Think Freely Media presents Common Sense with Paul Jacob


Paper or Plastic, collage, photomontage, Paul Jacob, James Gill, illustration, politics

I Prefer Plastic

When I go to the supermarket, and get asked “paper or plastic?” — about which bag the checker should wrap my purchases in — I almost always say “plastic.” They are lighter than paper bags, are easily re-usable for a wide variety of home purposes, and resist water — thus

Pot Pot, legalization, collage, photo-montage, Paul Jacob, Jim Gill

Legalize, But Prohibit?

Last week, I warned of marijuana legalization. Not that I’m against it. But how much will actual freedom be increased? Note: I’m not bemoaning, as one activist friend argued, that “if you can’t toke up and celebrate in public when it passes, it’s not legalization.” One cannot now legally smoke


Must the War Go On and On?

I was still a kid, but I remember: as the Vietnam War dragged on, and on, we Americans continued to receive hopeful missives about how the next assault, or regroup, or dedication of manpower and weaponry, would lead to better results. That’s what came to mind as I read the

Annette Bosworth

First, Do No Harm

I wish Annette Bosworth were my doctor. Since she lives and practices medicine more than1300 miles away, in South Dakota, that’s not to be. Sadly, the question to be answered, officially, is whether Dr. Bosworth will be permitted to provide medical care to anyone in her state. Following convictions on

Pain Medicine Police

Pain Economies

Looking for a new doctor, a colleague of mine called his friend’s primary care clinic, and was told, “We are taking all patients except pain management cases.” He was thankful his health issues were not pain-related. After reading Leslie Kendall Dye’s Salon piece, “But what if I actually need my


Doom Fails to Arrive on Schedule

Doom is not always bad. I’d appreciate the doom of nonsensical doomsaying, for instance. . . although I doubt that that glorious day will dawn anytime soon. Equally unlikely is an apology from ABC and Chris Cuomo for pitching, back in 2008, a muddled ABC special, “Earth 2100,” about all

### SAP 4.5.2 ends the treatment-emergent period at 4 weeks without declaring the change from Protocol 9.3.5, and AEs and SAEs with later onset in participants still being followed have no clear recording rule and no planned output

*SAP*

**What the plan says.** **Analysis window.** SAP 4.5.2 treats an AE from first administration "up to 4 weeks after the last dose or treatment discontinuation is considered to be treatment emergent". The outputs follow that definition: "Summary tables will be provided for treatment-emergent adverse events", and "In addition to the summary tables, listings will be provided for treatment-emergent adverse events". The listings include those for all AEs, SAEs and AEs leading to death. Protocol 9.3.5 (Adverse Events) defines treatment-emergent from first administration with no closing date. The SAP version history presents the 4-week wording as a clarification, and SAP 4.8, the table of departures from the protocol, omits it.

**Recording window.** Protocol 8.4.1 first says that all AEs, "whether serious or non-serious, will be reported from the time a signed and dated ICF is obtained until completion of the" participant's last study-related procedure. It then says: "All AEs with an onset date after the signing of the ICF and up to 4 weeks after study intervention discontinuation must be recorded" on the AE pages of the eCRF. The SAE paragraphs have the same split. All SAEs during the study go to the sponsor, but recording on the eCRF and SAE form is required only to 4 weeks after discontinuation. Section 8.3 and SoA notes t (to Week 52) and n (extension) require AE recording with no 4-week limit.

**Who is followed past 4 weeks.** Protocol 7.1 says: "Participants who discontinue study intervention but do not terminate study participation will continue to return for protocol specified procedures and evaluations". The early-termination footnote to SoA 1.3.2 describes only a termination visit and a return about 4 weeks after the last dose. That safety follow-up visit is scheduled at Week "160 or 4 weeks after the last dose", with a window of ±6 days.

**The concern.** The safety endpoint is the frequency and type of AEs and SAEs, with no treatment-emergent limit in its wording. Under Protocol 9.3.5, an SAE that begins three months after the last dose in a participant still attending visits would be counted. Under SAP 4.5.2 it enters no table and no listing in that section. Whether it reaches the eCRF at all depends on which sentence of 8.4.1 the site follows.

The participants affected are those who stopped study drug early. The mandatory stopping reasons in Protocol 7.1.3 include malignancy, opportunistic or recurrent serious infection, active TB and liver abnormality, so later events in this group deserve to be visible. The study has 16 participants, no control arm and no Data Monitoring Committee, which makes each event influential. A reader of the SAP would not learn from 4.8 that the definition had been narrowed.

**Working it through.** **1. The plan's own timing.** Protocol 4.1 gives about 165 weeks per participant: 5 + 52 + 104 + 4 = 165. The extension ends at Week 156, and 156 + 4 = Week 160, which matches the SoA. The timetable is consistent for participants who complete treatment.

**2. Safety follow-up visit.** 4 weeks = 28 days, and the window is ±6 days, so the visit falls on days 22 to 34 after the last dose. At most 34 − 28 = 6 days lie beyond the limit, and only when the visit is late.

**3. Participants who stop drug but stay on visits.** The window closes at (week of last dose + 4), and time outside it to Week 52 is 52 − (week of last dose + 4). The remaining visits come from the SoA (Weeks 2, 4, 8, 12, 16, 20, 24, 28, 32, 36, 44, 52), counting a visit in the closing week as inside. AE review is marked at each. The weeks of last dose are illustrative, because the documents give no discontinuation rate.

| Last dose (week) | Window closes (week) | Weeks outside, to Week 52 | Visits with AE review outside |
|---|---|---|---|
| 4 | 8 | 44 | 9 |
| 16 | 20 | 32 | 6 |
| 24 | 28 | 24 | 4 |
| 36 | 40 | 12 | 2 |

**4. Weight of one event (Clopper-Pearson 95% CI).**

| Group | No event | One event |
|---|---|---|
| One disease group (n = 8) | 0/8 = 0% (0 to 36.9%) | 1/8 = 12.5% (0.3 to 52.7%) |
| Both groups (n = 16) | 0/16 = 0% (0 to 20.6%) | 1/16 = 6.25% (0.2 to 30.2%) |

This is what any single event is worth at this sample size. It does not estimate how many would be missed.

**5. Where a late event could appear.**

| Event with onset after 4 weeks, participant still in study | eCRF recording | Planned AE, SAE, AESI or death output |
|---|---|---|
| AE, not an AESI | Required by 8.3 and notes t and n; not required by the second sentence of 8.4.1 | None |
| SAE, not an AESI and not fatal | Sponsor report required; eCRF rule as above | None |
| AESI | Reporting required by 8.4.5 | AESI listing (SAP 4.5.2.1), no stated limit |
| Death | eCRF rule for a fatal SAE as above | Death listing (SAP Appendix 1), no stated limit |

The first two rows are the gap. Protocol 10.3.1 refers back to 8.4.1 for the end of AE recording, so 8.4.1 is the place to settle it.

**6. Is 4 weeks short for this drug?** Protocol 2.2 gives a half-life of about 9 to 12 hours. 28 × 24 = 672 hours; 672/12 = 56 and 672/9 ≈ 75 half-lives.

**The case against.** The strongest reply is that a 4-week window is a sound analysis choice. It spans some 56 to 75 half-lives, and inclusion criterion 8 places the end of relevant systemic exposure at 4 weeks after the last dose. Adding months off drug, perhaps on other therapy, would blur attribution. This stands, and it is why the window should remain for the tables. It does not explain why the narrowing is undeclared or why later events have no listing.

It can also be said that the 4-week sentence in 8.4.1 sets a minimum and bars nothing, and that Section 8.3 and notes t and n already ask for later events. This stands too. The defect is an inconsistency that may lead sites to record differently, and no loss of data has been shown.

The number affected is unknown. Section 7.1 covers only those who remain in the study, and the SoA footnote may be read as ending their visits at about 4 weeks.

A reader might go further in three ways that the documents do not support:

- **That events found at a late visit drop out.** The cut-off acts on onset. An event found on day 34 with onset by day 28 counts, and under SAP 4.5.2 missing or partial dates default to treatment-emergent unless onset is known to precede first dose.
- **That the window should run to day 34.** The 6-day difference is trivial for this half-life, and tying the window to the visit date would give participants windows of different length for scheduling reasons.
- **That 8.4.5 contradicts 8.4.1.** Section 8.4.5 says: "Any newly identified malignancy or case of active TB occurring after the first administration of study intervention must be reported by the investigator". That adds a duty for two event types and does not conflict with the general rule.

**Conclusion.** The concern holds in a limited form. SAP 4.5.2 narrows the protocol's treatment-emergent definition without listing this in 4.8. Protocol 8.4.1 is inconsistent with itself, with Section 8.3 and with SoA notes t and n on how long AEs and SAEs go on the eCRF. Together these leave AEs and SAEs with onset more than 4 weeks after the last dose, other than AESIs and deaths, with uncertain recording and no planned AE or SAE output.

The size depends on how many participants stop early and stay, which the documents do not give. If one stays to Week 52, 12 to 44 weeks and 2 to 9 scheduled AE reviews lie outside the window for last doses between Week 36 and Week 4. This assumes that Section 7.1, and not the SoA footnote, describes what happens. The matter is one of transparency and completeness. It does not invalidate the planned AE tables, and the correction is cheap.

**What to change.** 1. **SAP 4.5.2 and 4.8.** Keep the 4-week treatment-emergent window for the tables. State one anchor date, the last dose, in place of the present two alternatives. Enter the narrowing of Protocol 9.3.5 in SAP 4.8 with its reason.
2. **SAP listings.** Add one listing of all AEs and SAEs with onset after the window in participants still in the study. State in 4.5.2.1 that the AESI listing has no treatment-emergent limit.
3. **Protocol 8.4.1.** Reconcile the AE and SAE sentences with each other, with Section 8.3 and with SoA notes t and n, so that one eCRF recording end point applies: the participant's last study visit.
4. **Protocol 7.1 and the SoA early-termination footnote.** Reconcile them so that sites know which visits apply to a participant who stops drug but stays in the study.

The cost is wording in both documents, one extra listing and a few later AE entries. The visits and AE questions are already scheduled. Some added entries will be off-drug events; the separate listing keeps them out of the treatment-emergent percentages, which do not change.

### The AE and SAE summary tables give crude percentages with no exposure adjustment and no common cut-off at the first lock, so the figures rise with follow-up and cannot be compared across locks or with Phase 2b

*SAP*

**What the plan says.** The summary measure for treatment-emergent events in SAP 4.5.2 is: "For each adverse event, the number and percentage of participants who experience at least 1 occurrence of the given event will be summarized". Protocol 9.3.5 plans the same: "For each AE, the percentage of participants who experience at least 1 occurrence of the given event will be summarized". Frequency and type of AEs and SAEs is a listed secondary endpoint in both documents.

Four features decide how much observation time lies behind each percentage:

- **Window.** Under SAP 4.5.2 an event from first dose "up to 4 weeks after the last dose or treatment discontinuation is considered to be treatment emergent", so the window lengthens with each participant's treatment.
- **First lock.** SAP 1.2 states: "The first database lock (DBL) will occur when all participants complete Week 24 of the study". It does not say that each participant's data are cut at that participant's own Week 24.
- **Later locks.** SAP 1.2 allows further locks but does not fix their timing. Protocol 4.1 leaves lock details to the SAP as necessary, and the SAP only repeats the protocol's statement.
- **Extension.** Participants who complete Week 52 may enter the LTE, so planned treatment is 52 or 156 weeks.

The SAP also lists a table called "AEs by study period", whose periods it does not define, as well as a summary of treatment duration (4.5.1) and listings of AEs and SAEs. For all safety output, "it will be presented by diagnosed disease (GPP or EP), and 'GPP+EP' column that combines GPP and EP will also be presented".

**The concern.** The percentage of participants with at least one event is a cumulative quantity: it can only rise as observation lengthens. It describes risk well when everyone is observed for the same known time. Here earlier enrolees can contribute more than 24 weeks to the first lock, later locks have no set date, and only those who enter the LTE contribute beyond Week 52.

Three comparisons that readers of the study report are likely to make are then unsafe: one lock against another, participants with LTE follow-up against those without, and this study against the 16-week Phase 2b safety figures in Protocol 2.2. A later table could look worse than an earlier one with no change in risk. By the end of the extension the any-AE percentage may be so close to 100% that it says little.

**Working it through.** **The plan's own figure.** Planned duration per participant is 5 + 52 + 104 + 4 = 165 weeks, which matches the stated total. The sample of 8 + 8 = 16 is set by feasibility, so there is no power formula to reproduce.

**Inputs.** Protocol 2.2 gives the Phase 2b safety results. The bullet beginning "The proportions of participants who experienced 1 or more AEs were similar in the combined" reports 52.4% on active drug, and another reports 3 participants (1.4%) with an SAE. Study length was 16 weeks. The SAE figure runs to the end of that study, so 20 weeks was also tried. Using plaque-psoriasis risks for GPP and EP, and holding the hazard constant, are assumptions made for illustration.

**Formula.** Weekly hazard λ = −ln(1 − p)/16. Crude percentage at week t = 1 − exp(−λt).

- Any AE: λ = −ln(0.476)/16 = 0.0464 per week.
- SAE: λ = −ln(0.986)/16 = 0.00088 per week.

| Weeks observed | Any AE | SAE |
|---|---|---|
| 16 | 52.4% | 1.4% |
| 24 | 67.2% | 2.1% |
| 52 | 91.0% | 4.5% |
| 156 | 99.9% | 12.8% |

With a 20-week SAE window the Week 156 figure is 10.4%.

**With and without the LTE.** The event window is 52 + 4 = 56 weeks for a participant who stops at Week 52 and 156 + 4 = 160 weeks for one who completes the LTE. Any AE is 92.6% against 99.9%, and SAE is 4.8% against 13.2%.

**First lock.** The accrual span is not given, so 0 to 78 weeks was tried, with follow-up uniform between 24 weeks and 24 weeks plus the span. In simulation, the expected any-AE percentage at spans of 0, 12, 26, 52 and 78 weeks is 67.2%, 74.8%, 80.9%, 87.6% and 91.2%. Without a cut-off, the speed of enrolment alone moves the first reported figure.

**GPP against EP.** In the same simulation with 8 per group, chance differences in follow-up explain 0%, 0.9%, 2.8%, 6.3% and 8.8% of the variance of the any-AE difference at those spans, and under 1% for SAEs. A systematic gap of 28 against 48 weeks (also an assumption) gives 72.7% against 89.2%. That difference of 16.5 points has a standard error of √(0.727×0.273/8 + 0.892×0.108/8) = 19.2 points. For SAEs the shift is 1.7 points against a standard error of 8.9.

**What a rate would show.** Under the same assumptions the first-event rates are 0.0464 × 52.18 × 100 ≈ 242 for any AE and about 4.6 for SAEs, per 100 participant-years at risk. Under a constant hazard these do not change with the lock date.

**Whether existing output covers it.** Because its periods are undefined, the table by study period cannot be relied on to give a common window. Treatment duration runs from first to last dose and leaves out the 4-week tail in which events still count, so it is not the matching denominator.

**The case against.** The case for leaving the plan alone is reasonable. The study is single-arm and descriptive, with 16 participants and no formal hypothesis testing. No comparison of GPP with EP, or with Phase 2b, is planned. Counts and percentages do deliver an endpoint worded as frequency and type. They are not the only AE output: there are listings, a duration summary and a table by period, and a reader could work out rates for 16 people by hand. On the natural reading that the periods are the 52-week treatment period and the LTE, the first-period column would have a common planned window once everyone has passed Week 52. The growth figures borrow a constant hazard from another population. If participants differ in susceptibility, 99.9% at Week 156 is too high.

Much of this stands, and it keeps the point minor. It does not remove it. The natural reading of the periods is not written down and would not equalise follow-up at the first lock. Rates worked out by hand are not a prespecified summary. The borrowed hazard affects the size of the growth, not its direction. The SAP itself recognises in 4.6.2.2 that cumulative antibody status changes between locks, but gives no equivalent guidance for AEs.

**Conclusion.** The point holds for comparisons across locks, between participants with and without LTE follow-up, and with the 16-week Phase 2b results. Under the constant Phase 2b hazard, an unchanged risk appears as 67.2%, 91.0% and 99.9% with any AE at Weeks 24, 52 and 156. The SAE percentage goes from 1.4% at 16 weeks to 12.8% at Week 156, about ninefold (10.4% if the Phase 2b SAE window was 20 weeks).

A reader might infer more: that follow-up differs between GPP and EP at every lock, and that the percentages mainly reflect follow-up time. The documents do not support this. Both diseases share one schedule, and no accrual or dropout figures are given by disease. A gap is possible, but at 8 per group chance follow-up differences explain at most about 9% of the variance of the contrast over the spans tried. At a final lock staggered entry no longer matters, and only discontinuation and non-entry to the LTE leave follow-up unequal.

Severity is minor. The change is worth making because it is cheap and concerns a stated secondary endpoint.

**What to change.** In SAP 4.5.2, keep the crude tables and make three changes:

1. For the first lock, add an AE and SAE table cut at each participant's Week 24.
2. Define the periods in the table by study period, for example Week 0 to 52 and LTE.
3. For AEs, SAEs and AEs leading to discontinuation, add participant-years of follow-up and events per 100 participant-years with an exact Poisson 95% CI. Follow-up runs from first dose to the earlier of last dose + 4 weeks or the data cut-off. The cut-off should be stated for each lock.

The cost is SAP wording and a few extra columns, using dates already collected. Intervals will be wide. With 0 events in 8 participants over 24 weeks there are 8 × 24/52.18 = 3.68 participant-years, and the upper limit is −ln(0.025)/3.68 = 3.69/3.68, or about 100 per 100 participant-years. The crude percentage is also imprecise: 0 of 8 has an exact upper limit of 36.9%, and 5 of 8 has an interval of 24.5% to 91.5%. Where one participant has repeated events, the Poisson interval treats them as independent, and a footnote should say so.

Free State

A Spring in Their Step?

The “Free State” — Maryland — just got a little freer. Deborah Ramelmeier, Social Services Administration head honcho, has laid forth from her mighty public perch in Maryland’s Department of Human Resources an official directive to the state’s Child Protective Services (CPS). She finally addressed the issues in the Meitiv

Labor Union Logic

For and Against?

Bad ideas take a person only so far. Proponents of a widely destructive policy may be loath to relinquish it altogether when destructive consequences loom. Yet they may also loathe to see it applied consistently — because of the pain it’ll cause their particular gang. Harm to others inflicted by

Nepal Earthquake

Wealth Versus Disaster

Poverty kills. In “The Tragedy of Nepal,” aerospace engineer Rand Simberg explains why industry-deniers striving to block economic progress in the name of blocking “climate change” do no favor to the poorest countries of the world. Human beings cannot prevent disasters like the earthquake that recently struck Nepal. We can,

Baltimore Riots and Taxes

A Progressive Non-Solution

Urban African-American poverty is a problem, as is, increasingly, rural and urban white poverty. What can we do? Not what folks at The Nation suggest: by increasing progressivity in local taxation, adding progressivity to fines (making the poor pay less and the rich more), and the like. That’s the gist

Food Folly

A New, Freer Sector

Current trends in public policy and law seem to be pointing not to consistent principles, but contradictory ones. Wyoming just made it legal for farmers to sell directly to local customers, in such venues as farmers’ markets — without government inspection and conformity to the usual, clunky set of regulations

California Drought Fish

Fishy Schemes Against Human Beings

Arbitrary governmental pricing of water — as opposed to free-market pricing — provides one major reason why it’s so hard for Californians and others to deal with drought. I’ve talked about it before. And, as before — indeed, as is so often the case when government constricts our freedom to

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